Employees in positive moods are more willing to provide high-quality customer service and to help their peers. Compassionate, friendly, and supportive co-workers tend to build higher-quality relationships with others at work, and in doing so, boost coworkers’ productivity levels and increase feelings of social connection, as well as their commitment to the workplace and their levels of engagement with their job. Given the costs of health care, employee turnover, and poor customer service, compassion therefore has a positive impact not only on employee health and well-being but also on the overall financial success of a workplace.

5. Compassionate acts inspire kind and compassionate acts by other staff

According to research by Jonathan Haidt at New York University, seeing someone help another person creates a heightened state of well-being that he calls “elevation.” Not only do we feel elevation when we watch a compassionate act, but we are more likely to act with compassion ourselves afterwards. (7) Likewise, social scientists James Fowler and Nicolas Christakis demonstrated that helping is contagious: acts of generosity, kindness and compassion beget more generosity in a chain reaction of goodness. (8)

Isn’t this the kind of workplace culture we all want to work in or lead?

If you’re an employer looking to increase your workplace skills in compassion, why not master these four skills in compassion:

Noticing: Paying attention to clues suggesting someone is suffering like body language, tone of voice, or unusual work patterns and gently inquiring in a private setting about what might be going on.

Interpretation: Considering suffering to be real and worthy. If we hold certain automatic, unconscious biases —like the belief that someone deserves their misfortune, or that certain groups of people are less worthy — this can be harder. So biases must be acknowledged and countered.

Feeling: As mammals, we are wired to empathise and feel concern when those we care about suffer; so simple gestures to increase connection —like keeping one’s door open, lingering after meetings, and putting cell phones away during conversations —build relationships that naturally encourage empathy and strengthen relationships.

Acting: Compassionate action shows we wish to meet the needs of the individual suffering and can be improvised from the circumstances and tailored. “What do you need from us?” is the golden question here. Offering work flexibility, reassurance around job security, empathic listening, and meaningful rituals or mementos can all help to show we understand and care.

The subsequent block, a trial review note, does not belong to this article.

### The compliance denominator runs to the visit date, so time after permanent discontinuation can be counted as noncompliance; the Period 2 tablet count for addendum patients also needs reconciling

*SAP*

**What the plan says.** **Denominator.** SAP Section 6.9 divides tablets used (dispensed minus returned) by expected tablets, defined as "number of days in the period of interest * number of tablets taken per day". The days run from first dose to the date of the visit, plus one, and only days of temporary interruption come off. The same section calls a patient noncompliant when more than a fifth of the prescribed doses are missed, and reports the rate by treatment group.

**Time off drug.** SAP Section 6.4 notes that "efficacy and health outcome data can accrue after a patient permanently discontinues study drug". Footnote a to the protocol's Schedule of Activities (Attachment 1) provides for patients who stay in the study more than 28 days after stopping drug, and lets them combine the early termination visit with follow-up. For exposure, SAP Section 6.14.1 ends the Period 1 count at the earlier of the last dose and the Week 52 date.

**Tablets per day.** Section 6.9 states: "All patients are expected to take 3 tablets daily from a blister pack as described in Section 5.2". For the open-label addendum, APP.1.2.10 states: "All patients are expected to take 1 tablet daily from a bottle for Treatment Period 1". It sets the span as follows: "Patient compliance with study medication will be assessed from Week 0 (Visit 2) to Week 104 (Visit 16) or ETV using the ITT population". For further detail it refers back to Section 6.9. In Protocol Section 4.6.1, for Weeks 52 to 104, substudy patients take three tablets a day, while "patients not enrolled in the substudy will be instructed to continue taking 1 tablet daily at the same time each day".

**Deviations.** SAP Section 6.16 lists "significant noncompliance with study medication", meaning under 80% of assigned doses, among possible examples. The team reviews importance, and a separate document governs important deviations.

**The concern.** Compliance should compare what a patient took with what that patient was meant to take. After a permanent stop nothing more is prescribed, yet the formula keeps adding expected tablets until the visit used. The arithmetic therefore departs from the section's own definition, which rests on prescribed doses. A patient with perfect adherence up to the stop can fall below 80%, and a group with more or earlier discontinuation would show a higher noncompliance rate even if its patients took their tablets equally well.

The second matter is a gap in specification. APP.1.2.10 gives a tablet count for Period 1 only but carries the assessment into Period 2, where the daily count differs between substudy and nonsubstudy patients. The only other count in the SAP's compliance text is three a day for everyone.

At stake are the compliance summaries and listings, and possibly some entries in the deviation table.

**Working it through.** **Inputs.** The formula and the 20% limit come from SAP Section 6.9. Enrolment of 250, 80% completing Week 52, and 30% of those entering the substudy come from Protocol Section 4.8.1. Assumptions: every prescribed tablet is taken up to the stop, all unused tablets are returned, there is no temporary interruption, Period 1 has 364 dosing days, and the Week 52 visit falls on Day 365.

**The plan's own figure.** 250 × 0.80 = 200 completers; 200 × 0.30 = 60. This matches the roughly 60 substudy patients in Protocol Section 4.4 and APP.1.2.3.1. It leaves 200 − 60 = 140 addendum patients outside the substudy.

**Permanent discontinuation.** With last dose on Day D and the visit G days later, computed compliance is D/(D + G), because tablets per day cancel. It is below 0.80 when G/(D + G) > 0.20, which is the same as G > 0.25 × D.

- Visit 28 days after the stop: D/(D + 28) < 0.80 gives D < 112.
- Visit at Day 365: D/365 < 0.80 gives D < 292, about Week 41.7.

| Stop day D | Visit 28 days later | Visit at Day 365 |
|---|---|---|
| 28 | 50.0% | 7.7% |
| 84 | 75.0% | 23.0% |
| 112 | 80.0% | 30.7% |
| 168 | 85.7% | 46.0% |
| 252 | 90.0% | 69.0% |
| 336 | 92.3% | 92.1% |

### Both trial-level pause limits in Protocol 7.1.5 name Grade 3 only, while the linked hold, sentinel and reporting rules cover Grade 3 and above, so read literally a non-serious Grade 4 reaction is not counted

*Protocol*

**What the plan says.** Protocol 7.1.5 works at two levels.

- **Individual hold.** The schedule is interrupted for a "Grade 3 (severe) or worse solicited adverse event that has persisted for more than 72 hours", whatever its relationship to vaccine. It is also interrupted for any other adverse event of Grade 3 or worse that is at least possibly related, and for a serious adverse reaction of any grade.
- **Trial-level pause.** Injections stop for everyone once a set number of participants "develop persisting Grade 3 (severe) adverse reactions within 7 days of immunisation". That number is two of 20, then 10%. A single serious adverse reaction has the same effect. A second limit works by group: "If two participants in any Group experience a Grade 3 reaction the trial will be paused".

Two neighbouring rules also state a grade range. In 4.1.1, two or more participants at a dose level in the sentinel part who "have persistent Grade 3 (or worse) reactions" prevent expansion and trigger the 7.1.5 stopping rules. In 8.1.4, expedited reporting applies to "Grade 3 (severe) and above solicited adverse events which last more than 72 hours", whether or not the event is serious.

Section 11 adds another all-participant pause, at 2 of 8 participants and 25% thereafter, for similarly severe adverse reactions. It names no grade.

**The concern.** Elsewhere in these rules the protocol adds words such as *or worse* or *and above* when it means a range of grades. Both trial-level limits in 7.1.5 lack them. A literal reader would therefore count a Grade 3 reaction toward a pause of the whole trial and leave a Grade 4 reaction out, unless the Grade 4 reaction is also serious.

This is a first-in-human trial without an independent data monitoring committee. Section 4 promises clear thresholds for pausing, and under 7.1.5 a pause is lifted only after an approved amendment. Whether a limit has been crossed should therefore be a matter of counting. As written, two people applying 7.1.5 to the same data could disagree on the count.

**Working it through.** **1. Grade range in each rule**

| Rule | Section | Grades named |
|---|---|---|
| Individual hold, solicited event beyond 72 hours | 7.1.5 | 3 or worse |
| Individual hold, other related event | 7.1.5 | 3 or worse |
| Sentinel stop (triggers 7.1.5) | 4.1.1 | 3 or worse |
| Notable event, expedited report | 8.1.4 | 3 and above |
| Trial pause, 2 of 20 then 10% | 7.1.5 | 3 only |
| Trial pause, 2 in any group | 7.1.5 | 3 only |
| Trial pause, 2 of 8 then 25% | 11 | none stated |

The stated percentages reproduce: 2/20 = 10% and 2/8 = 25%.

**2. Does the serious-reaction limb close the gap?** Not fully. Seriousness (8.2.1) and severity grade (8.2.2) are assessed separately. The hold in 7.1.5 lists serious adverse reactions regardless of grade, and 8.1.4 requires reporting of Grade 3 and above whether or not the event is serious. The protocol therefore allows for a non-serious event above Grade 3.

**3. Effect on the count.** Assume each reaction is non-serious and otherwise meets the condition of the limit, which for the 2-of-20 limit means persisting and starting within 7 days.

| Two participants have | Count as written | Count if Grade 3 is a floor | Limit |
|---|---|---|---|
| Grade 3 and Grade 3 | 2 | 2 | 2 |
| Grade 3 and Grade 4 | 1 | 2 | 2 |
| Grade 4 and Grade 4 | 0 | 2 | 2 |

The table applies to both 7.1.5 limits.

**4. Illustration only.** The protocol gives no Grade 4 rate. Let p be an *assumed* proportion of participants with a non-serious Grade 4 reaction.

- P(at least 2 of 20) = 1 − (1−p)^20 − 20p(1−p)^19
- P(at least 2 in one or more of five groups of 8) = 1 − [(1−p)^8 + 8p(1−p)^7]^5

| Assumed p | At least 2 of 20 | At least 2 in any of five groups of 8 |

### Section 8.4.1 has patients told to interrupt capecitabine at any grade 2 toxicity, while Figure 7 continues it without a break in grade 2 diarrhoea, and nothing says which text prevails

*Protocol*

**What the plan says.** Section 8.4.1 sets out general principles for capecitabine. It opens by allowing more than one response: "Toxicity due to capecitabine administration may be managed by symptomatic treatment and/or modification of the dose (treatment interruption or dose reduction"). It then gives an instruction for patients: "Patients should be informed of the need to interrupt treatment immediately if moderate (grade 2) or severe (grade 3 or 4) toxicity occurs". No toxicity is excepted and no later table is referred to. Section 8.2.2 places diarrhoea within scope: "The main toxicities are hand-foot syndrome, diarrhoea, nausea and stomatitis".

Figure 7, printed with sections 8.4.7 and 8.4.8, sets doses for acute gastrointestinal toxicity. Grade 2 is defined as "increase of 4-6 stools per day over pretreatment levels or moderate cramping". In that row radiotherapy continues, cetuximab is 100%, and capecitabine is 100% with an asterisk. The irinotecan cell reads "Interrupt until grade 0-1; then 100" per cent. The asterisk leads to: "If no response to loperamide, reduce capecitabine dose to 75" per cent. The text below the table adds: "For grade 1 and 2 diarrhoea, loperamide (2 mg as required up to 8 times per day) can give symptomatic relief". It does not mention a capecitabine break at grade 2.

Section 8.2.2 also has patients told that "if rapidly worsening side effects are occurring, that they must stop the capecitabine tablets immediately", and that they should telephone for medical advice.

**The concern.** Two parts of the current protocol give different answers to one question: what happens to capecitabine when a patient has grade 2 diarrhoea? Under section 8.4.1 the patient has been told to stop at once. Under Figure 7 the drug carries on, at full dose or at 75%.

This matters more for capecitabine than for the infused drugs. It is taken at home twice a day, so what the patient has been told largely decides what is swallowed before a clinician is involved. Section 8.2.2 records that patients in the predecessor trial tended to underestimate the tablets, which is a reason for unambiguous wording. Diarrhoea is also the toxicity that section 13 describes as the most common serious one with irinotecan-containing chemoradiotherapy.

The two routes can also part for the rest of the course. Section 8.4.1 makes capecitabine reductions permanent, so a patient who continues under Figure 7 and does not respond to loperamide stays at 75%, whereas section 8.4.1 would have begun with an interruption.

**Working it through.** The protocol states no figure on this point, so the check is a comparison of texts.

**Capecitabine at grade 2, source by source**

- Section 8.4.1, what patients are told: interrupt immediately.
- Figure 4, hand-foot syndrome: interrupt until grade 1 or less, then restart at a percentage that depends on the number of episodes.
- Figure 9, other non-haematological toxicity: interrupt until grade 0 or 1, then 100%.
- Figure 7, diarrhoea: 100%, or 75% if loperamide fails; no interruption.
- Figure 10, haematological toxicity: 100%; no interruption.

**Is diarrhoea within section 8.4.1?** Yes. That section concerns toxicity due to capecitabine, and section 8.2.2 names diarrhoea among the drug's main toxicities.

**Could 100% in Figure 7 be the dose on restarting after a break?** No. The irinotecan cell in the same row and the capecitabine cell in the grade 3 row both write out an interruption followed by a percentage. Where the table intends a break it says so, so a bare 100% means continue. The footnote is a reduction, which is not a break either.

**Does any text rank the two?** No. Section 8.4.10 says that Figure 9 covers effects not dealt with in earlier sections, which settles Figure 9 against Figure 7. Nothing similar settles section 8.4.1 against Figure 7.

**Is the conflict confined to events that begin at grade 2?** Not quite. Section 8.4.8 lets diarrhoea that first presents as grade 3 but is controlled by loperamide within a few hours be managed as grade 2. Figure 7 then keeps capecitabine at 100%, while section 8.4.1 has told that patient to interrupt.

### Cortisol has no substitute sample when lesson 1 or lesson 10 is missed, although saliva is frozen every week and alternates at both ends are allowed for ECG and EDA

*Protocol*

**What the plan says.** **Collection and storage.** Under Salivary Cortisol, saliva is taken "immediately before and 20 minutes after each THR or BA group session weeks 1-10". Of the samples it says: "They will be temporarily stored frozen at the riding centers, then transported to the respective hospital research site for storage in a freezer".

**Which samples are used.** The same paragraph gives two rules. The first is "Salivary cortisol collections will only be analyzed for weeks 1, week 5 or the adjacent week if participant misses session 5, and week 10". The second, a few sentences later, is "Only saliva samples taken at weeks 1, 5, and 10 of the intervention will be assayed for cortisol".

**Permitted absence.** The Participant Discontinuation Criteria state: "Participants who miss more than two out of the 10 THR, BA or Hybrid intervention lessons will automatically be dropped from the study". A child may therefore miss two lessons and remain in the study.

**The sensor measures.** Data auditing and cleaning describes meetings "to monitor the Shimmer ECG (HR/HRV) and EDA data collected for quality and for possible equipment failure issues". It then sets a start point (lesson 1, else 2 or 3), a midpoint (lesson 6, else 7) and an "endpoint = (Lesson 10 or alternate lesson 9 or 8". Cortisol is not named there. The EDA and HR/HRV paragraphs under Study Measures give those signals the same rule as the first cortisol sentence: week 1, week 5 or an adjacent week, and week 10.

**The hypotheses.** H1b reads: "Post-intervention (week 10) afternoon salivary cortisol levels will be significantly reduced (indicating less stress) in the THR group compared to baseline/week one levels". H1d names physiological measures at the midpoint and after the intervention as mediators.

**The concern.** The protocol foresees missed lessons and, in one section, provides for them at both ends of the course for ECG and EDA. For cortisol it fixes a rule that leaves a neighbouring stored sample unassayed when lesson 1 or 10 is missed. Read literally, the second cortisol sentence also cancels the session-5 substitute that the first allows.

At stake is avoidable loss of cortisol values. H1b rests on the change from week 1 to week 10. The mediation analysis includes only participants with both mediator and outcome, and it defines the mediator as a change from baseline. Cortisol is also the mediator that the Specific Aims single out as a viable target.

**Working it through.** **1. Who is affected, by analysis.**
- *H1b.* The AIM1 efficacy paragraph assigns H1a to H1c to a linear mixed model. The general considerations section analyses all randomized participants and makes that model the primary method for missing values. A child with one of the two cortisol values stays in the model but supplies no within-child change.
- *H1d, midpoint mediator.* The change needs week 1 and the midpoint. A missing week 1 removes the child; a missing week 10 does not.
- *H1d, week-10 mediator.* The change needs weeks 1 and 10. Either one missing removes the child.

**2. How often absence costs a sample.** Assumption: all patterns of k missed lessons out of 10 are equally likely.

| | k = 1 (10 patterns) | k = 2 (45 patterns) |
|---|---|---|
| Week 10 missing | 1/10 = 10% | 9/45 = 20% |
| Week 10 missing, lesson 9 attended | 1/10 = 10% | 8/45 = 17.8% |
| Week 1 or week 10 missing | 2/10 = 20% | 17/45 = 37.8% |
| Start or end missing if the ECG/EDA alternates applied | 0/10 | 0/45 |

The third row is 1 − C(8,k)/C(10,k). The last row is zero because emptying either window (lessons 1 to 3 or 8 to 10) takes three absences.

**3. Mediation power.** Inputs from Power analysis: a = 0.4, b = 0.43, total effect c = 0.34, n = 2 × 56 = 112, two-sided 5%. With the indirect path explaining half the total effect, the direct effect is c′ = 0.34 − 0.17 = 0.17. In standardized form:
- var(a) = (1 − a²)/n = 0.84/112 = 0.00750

Tips for creating a more compassionate workplace today:

  • Practise self-compassion. Two effective 5-minute practices include the Self-Care Break and the Self-Compassion Break.
  • Create sub-groups where people with shared duties can develop a sense of community.
  • Hold meetings where people are encouraged to share not only work achievements, but mistakes as well, to make workplaces safe for learning.
  • Tell stories about the organisation’s mission, humanitarian achievements and commitment to doing good, to inspire employees.
  • Formally recognise acts of compassion at work to encourage more generosity of spirit.
  • Have leaders role-model vulnerability, to create an atmosphere of safety and trust.

Lyndi Smith is a workplace trainer, specialising in mindfulness and compassion. If you’re an employer enquiring about training in this area, you can contact Lyndi here.


(1) Self-Compassion Increases Self-Improvement Motivation, Breines & Chen, 2012

(2) An Examination of Self-Compassion in Relation to Positive Psychological Functioning and Personality Traits, Neff, Rudea & Kirkpatrick, 2006

(3) Self‐Compassion Versus Global Self‐Esteem: Two Different Ways of Relating to Oneself, Neff & Vonk, 2008

(4) Emotional Recovery Following Marital Separation, Sbarra, Smith & Mehl, 2012

(5) 4

(6) Positive Social Interactions and The Human Body At Work, Linking Organisations and Physiology, Heathy & Dutton, 2008

(7) The Positive Emotion of Elevation, Haidt, J, 2000.

(8) Cooperative Behaviour Cascades in Human Social Networks, Fowler and Christakis, 2010